So, instead of trying to accumulate as much investment cash as possible now, try reducing expenses now. The less you can live on today, the less you’ll be able to live on later in life. This certainly isn’t advocating a pauper’s life but rather a more realistic and fulfilling life.

The second “mind hack” is to start thinking of expenses in terms of your life. The example given is in terms of a $400 car loan (which most of us can relate to) for someone who makes $30,000 per year. The car loan to salary ratio is 16%:

“What if instead of comparing the ratio between payment (car payment) and monthly income and calling it a day, you took that 16% and multiplied it by 240, the average amount of workdays in a year.

What does this number represent? It shows you how many days a year you’re working for your car. In the example above, you would be working 38 days a year or about all of January and February, just for your car.

Amazing the difference especially when most of us start with the typical “how much can I afford?” type questions. We should instead be asking, “how much of my life am I willing to give in order to have this…thing?”

What about you, have you been able to change your  thinking in a way that has impacted your finances?

Read the rest of the article on FreeMoneyFinance.

Pay for a Wedding – with Cans?

Andrea and Peter wanted a nice, modest wedding for their 150 person guest list. Nothing grand. In fact, their $3,800 budget was light years below the $19,581 average wedding cost for U.S. couples. How did they pay for it? With cans of course:

“From the start, we knew we wanted a simple wedding, an event that was more a celebration of the friends and family that made us who we are and are a part of our lives. Basically, get an awesome space large enough to hold everyone, and have a party — with a small ceremony held somewhere in the middle of it all”, Andrea said.

So they decided to raise the money by recycling aluminum cans—400,000 of them. What prompted them to go the frugal route when so many couples seem to have budgets that are bursting at the seams?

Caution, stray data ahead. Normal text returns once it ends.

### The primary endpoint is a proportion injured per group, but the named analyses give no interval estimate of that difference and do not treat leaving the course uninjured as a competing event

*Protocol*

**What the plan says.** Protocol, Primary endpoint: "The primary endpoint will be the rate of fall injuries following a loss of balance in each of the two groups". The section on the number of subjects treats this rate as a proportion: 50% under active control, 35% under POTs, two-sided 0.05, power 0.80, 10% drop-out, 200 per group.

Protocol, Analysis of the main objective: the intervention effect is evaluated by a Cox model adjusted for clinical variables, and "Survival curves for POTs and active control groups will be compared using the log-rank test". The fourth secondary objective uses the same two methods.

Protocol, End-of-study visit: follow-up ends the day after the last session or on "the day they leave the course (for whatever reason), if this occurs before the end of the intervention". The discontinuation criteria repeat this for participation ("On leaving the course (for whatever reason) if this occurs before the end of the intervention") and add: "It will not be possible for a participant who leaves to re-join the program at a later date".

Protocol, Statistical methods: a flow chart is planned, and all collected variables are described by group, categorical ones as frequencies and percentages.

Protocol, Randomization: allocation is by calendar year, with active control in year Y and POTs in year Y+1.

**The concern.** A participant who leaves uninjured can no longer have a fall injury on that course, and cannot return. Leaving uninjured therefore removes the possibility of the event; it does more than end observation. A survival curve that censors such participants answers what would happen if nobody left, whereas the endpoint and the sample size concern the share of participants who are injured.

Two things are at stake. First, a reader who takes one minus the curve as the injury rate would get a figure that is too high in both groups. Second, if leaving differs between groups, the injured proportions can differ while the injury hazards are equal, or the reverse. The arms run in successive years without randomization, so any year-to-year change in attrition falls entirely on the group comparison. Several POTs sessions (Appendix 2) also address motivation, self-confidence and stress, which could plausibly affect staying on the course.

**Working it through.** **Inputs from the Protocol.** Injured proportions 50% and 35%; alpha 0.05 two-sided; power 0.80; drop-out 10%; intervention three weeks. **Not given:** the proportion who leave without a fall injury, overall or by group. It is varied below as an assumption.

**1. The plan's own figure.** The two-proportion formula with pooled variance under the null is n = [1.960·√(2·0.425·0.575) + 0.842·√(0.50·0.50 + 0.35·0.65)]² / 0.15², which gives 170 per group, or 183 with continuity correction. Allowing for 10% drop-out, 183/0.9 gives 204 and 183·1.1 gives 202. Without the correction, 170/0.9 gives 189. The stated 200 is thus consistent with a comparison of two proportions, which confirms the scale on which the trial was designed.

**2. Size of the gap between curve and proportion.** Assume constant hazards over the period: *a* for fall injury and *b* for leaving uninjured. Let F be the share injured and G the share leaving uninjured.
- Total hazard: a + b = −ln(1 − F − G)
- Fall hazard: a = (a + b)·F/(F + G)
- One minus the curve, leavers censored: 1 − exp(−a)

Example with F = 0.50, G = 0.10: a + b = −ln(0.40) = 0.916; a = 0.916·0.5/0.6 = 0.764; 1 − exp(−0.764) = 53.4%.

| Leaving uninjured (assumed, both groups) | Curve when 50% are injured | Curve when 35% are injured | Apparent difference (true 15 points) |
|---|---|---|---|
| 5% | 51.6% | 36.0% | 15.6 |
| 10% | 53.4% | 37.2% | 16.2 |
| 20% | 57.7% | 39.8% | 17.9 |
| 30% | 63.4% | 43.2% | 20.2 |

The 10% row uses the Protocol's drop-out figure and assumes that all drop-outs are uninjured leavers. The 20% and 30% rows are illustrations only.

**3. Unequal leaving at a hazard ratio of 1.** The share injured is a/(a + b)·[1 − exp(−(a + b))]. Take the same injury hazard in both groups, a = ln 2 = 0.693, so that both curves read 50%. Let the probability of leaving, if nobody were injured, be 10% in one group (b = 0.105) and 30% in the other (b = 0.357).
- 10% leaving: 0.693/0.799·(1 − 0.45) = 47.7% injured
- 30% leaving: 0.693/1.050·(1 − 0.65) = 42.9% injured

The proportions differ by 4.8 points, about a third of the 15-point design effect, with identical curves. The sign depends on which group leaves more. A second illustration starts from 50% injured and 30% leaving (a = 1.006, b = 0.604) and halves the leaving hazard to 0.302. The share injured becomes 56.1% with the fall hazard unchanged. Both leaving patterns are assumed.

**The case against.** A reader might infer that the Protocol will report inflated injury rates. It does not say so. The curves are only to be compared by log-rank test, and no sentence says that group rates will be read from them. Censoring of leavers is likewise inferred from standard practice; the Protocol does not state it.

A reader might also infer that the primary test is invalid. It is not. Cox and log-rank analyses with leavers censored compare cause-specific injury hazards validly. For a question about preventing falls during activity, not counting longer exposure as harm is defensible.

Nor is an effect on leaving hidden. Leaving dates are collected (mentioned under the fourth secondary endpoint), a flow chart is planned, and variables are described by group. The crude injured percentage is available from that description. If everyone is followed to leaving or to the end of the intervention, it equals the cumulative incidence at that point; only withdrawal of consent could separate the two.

“When we started the project, it was the budget friendliness. I just got a job after 10 months of unemployment, we had just purchased a house a few months before I got laid off, and in general live pretty frugally. The prospect of dropping even $3,000 to $4,000 on a wedding just hurt.”

They were already living a frugal and environmentally friendly lifestyle so adding the can collecting to their already full schedule wasn’t a stretch.

They’ll say their “I dos” July 31 in Spokane, Wash., with their goal met, thanks to a little help from their friends, 1,487 Facebook fans, 247 Twitter followers, a blog and a worldwide media blitz. True budget snobs indeed.

Read the full story at MSN Money Central.

Focus on Job First then Investments

What does it mean to focus on job first? According to a recent article in the online Wall Street Journal

“You have more control over what you do in the work force than in your portfolio,” says Ms. Hogan [a financial planner in Milwaukee]. That’s why she focuses more on understanding her clients’ job profiles and growth prospects than she does on trying to figure out which asset classes are going to deliver market-beating returns, she says.”

This is interesting because it’s not conventional advice. Most gurus recommend saving right away regardless of profession and that the younger you are the more aggressive with stock allocations you should be. Which is true. But I don’t think most people associate their career path with their long term savings plan. Not in the strictest sense anyway.

“General knowledge about what is happening in her clients’ professions sometimes figures into Ms. Hogan’s advice. When some of her physician clients told Ms. Hogan that reimbursements in their procedure-oriented specialties were going down, she made their portfolios more defensive by cutting back on stock allocations. If clients’ income is tied to the stock market, such as is the case with brokers, she suggests a low stock allocation because these individuals already are exposed to stocks through their jobs.”

I think about my career/job in terms of income but not necessarily how it should affect my investment strategy. Other than if I can work then I should work. And I should work for as long as I can.